Home » U.S. announces $400 million in new military aid for Ukraine

U.S. announces $400 million in new military aid for Ukraine

by admin

WASHINGTON (Reuters) – The United States on Friday announced an additional $400 million in military aid to Ukraine. This includes upgrading T-72 tanks and missiles for Kyiv’s Hawk air defense system.

Pentagon spokeswoman Sabrina Singh told reporters that the United States will cover the cost of repairing 45 Czech Republic T-72 tanks and will fund the repair of some missiles for the HAWK air defense system. Told.

Singh said the promised $400 Ukrainian Security Assistance Initiative (USAI) funding, in addition to the money to upgrade the HAWK missile, would be used to upgrade a Soviet-era Czech tank with “advanced optics, communications. , said it would provide an armored package. There were also funds to purchase 1,100 Phoenix Ghost tactical unmanned aerial systems and his 40 armored river boats and more.

According to a person familiar with the matter, the tank will be retrofitted by the privately owned Czech CSG, and once the work is completed, it will be on par with the modernized T-72 Avenger to improve and add protection systems. I added that. Modern night vision and communication equipment.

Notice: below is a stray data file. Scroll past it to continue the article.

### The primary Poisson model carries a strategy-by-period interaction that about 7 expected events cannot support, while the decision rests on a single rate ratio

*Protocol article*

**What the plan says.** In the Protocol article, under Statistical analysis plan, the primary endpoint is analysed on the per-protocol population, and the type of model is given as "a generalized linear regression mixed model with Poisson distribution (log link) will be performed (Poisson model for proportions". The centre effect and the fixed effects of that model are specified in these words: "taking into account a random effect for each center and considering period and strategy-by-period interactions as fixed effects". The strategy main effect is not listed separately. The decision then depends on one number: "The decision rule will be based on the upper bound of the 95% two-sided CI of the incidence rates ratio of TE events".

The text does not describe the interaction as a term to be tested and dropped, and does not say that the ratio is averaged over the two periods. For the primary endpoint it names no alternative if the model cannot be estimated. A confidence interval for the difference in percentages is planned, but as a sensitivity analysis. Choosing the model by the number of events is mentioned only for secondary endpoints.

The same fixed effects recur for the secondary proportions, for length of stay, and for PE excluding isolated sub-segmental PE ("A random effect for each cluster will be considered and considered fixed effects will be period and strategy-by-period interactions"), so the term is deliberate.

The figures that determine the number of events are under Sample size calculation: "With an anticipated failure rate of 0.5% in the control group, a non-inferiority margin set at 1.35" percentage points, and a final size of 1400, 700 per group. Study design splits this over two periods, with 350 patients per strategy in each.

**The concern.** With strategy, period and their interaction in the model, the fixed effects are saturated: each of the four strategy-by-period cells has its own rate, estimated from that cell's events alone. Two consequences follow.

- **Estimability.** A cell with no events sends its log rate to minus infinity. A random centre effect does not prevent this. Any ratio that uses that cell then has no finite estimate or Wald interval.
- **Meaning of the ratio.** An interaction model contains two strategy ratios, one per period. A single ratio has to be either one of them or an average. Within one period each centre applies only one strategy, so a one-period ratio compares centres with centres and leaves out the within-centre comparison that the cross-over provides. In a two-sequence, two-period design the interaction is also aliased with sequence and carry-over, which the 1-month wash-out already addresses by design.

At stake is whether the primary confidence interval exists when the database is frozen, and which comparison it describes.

Czech Deputy Defense Minister Thomas Kopeckny told Reuters that a total of 90 tanks would be modernized from third-party and civilian inventories. US funds will pay him 45 cars, or half the fleet.

In October, Reuters first wrote about an initiative to supply Ukraine with HAWK interceptor missiles. They will be upgrades to the Stinger Missile System, the small, short-range air defense system the US has already sent to slow Russia’s aggression.

The MIM-23 HAWK – a name that arose as an acronym for “Homing All the Way Killer” – was first introduced in the 1950s as the U.S. military sought ways to defeat high-flying strategic bomber raids. It was upgraded over the years to combat jamming and other countermeasures, and was eventually exported to more than a dozen countries, according to the U.S. Army Air Missile Lifecycle Management Command.

The U.S. Army retired the missile from service in the mid-1990s, and the U.S. Marine Corps followed shortly after. The Army replaced this with her MIM-104 Patriot, and the Marine Corps fully transitioned to using smaller, more portable air defense systems.

A refreshed HAWK air defense missile could be included in a future Presidential Drawdown Authority (PDA) that would allow the U.S. to rapidly move defense supplies and services out of stock in response to emergencies and without congressional approval. There is a nature.

Singh declined to provide a timeline or amount for the Interceptor.

Reported by Idrees Ali, Phil Stewart, Mike Stone (Washington), Jan Lopatka (Prague)

Our criteria: Thomson Reuters Trust Principles.

You may also like

Leave a Comment